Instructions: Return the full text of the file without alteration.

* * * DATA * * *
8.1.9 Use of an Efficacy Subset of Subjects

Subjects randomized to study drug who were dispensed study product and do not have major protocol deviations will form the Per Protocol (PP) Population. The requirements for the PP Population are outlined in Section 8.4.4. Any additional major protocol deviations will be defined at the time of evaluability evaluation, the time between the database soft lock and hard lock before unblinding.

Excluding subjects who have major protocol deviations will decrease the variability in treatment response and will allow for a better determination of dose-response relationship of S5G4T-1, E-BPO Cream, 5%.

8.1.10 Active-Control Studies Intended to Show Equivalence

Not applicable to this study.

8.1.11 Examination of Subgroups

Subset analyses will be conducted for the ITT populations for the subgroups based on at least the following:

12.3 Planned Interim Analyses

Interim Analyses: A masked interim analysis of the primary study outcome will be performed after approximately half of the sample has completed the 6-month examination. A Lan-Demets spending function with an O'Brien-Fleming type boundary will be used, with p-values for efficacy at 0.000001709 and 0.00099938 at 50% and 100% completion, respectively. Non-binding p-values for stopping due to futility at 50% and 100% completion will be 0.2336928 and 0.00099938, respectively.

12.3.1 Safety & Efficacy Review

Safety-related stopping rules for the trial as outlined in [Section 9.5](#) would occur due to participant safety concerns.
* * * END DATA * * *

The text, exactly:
8.1.9 Use of an Efficacy Subset of Subjects

Subjects randomized to study drug who were dispensed study product and do not have major protocol deviations will form the Per Protocol (PP) Population. The requirements for the PP Population are outlined in Section 8.4.4. Any additional major protocol deviations will be defined at the time of evaluability evaluation, the time between the database soft lock and hard lock before unblinding.

Excluding subjects who have major protocol deviations will decrease the variability in treatment response and will allow for a better determination of dose-response relationship of S5G4T-1, E-BPO Cream, 5%.

8.1.10 Active-Control Studies Intended to Show Equivalence

Not applicable to this study.

8.1.11 Examination of Subgroups

Subset analyses will be conducted for the ITT populations for the subgroups based on at least the following:

12.3 Planned Interim Analyses

Interim Analyses: A masked interim analysis of the primary study outcome will be performed after approximately half of the sample has completed the 6-month examination. A Lan-Demets spending function with an O'Brien-Fleming type boundary will be used, with p-values for efficacy at 0.000001709 and 0.00099938 at 50% and 100% completion, respectively. Non-binding p-values for stopping due to futility at 50% and 100% completion will be 0.2336928 and 0.00099938, respectively.

12.3.1 Safety & Efficacy Review

Safety-related stopping rules for the trial as outlined in [Section 9.5](#) would occur due to participant safety concerns.